The latest reviews and mentions of Tachyon titles and authors from around the web.
Jo Walton, Nalo Hopkinson (photo: David Findlay), Andrew Fox, and Claude Lalumière (Alexandra Renwick)
The award winning Montreal fantasy & sci fi author talks about why she found writing short stories so much more difficult than writing her 13 novels to date.
LOCUS reports that Nalo Hopkinson received the 2018 Octavia E. Butler Memorial Award.
Nalo Hopkinson received the 2018 Octavia E. Butler Memorial Award from Cal State Los Angeles in a ceremony during Eagle-Con, held March 8, 2018 at the University-Student Union of the Cal State campus in Los Angeles CA. The award “is given in recognition of impactful contributions to the world of science fiction, fantasy and speculative fiction, with the spirit and conviction demonstrated by multi-award winning author and Cal State LA alumna Octavia E. Butler.”
Not a part of any series, this works as a stand-alone, as it would be one of the earlier novels from Andrew Fox, and it is a definite must for any fans of the author. Showing where he has come from, it not only provides readers with an insight into his development as a writer, but it also provides a fun and entertaining view on contemporary issues of food within society.
This would take its inspiration and lead from such satirical writers as Ray Bradbury with his novel ‘Fahrenheit 451’, which was obviously the template for much of this novel. Taking it forwards, it really excels at shining a light on certain issues currently faced within society, whilst managing it all with good grace and humor. Set in a fantastical science-fictional world that’s not far removed from this one, it really works at what it’s trying to achieve, allowing the reader to gain a fresh and interesting new perspective on the issues presented within.
At BLACK GATE, Matthew David Surridge praises Claude Lalumière’s Venera Dreams.
The subtitle of Venera Dreams proclaims the collection “A Weird Entertainment,” and that’s accurate in just about every sense. It is strange and it is entertaining. But it’s weird in a more profound way; weird in the way of the pulps, in the way of Weird Tales. And it is an entertainment in the way the first English version of the One Thousand And One Nights called itself The Arabian Nights’ Entertainment. It’s a series of reveries about storytelling and art, about ecstasy and myth, about cities and history and yearning. About Venera the venerable: about venery and veneration
Stylistically, the book varies considerably from tale to tale, sometimes tragic and sometimes comic and overall yearning and aspiring to the sublime. There is a precision of language, and also a striving to describe things that are indescribable — the language reaching to describe not only what a thing is, but the connotations and associations of the thing. That’s done through physical detail, through taste and scent and touch as well as sight and sound. This is a sensual book, and the language is specific in detail to match that. But as it is also a weird entertainment, so accordingly the language is also rich and evocative. It’s a book that’s full of allusiveness, which works to create a dreamlike sense in which everything has a latent extra meaning. I would imagine some readers might find some allusions distracting, as occasionally one feels that a reference is being made to some real-world artist in a coded way, leaving a nagging sense of incompleteness if one does not have the key to the code. Personally I found that incompleteness itself added to the feel of the book and of the city; I found that even when I was able to see the references, the book’s act of making an allusion had an effect beyond the literal reference of the allusion itself. In any event Lalumière describes his characters with a free hand, including details of their sexuality and dreams and deaths, whether they’re based on a real-world figure or not.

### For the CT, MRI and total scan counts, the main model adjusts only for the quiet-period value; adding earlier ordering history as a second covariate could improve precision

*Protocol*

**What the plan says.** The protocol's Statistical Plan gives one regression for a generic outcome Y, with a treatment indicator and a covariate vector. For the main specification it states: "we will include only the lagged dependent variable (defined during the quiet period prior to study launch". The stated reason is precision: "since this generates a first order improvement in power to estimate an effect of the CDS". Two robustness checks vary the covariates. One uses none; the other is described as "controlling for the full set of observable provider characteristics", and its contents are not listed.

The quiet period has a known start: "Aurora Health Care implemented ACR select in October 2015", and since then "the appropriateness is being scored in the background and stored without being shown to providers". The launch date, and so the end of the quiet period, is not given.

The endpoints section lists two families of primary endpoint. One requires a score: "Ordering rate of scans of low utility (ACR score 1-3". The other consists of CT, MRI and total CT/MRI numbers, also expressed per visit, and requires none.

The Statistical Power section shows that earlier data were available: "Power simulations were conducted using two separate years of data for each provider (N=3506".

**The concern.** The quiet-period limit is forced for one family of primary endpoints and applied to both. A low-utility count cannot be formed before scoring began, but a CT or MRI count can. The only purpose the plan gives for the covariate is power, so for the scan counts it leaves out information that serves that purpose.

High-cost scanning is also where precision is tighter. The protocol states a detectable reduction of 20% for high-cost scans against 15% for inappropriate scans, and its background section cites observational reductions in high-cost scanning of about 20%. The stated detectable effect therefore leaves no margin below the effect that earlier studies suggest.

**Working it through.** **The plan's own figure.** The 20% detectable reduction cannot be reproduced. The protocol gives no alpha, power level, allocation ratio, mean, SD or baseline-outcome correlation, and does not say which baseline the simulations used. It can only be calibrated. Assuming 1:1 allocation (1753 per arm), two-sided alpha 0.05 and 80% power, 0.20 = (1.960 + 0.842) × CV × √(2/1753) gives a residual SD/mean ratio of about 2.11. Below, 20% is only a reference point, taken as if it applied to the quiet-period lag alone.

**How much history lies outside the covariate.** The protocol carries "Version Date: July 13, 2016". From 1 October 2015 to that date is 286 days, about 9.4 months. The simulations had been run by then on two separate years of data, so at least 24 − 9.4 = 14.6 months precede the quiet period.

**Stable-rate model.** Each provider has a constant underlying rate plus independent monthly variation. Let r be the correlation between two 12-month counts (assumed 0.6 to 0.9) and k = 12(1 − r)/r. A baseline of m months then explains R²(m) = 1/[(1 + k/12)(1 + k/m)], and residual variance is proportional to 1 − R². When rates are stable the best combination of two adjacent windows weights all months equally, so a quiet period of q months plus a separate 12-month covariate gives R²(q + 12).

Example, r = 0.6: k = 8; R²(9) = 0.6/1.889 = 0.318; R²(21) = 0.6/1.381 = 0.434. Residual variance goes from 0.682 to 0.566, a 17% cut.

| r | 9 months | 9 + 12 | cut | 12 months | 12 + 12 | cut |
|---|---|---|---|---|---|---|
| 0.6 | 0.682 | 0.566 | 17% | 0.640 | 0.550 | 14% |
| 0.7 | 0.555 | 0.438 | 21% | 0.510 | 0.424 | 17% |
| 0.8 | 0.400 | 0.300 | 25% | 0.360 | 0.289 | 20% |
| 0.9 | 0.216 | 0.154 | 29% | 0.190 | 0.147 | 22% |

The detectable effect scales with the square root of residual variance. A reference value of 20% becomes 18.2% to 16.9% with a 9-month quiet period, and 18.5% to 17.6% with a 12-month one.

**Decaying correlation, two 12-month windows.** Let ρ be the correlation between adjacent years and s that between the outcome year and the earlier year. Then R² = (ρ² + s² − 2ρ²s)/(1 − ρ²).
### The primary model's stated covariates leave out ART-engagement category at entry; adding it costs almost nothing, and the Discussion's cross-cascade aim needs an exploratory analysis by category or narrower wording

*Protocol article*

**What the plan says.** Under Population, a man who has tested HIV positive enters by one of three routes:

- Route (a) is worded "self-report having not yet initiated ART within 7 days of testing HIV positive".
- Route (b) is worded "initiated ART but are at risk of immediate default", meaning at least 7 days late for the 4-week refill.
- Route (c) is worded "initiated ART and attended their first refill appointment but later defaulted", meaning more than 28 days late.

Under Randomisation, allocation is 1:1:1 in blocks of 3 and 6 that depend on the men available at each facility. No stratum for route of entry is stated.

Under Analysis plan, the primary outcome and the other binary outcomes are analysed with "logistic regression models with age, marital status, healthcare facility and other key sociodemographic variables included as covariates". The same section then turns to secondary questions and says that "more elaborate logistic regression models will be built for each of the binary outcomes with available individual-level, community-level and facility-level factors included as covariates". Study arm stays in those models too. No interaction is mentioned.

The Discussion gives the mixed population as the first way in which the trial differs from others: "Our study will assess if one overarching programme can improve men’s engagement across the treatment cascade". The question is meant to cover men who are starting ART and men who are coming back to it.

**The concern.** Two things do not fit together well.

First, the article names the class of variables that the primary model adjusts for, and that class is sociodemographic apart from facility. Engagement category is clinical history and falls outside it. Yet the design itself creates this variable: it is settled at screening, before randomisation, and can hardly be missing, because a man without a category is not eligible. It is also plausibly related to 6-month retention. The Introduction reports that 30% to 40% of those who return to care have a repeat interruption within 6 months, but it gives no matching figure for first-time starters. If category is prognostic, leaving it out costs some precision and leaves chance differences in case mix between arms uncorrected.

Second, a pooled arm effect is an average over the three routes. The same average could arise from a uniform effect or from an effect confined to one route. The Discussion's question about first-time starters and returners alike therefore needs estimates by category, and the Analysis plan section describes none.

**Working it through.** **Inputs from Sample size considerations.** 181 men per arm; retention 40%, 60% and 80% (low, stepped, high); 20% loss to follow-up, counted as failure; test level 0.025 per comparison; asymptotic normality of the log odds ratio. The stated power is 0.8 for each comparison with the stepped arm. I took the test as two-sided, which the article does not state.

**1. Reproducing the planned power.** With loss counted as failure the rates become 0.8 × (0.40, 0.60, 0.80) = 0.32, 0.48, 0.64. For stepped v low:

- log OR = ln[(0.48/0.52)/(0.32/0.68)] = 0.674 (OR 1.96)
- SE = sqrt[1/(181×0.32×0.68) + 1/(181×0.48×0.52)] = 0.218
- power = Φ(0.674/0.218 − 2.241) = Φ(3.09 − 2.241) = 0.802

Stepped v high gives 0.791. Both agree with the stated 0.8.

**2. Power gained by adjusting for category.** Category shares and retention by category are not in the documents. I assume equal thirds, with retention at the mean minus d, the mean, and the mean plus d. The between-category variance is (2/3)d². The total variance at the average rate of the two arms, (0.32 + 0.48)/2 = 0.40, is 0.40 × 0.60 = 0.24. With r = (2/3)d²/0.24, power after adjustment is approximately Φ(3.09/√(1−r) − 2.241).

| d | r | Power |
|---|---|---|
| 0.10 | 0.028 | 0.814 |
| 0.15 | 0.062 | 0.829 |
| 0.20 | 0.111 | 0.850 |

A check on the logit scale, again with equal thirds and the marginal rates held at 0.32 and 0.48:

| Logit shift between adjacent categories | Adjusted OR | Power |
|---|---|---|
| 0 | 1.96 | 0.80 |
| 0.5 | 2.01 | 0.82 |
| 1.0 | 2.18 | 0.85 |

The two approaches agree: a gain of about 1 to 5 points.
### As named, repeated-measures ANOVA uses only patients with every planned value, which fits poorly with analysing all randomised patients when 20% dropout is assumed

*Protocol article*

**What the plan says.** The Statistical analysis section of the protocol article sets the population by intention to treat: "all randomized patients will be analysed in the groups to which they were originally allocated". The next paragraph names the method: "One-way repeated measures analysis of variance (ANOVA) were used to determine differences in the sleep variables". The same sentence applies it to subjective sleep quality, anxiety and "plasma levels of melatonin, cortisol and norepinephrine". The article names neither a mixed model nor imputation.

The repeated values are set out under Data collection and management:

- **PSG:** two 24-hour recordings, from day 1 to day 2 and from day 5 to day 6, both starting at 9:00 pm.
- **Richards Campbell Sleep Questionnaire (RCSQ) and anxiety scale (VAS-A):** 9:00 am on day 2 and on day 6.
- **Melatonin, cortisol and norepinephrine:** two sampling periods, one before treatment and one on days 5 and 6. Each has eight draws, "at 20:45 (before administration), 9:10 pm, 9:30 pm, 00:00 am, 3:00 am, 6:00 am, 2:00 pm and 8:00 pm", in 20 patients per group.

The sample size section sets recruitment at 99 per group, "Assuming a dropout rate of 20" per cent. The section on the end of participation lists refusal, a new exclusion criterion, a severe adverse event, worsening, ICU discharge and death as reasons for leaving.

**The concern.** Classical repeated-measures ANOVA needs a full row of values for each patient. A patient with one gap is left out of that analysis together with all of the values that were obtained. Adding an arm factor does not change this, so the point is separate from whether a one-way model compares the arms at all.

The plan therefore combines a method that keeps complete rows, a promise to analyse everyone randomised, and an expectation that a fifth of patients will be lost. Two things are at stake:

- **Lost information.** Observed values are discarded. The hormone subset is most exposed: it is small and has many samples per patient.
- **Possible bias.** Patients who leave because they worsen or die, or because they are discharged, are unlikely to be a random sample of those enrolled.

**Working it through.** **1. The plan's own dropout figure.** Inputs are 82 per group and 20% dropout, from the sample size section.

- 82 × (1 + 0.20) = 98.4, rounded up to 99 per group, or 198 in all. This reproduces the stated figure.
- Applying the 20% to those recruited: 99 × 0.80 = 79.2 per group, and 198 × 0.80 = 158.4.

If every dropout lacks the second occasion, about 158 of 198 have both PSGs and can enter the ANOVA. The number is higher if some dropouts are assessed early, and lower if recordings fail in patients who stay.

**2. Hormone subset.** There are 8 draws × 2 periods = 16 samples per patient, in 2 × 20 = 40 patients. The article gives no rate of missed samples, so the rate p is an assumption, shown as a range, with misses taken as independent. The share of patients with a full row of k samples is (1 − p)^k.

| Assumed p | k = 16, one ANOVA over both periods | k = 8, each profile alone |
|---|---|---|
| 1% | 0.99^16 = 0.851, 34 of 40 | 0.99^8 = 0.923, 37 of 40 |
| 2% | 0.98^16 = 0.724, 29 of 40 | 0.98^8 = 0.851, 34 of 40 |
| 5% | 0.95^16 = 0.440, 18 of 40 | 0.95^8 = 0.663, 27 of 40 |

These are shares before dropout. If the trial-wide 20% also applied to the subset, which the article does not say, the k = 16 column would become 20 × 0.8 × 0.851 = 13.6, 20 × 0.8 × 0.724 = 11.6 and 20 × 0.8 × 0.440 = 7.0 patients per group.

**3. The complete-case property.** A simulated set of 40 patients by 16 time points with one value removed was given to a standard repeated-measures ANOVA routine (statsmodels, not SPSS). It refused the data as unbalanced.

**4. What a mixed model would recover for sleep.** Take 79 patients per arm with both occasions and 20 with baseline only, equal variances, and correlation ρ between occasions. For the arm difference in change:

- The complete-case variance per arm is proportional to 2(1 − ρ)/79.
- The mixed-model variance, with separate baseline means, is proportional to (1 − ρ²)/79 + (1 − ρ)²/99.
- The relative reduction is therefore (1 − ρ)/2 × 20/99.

Crucially, Venera Dreams never feels like pastiche. It wears its influences on its sleeve, but uses those influences to create something distinctive. If there is a lot of pulp here, in structural terms that’s mainly obvious in a strong sense of plot. Different stories use very different approaches, often finding experimental forms to present characters inspired by classic adventure fiction; in particular, the central and longest story of the book, “Agents of the Vermilion Eye,” begins as a mystery involving a group of nineteenth-century action heroes but swiftly becomes something very different, a series of visions crossing space and especially time. Like a dream, story elements that seem familiar or even well-worn become reinvested with strangeness and significance.
For more info on STARLINGS, visit the Tachyon page.
Cover design by Elizabeth Story
Cover by Ann Monn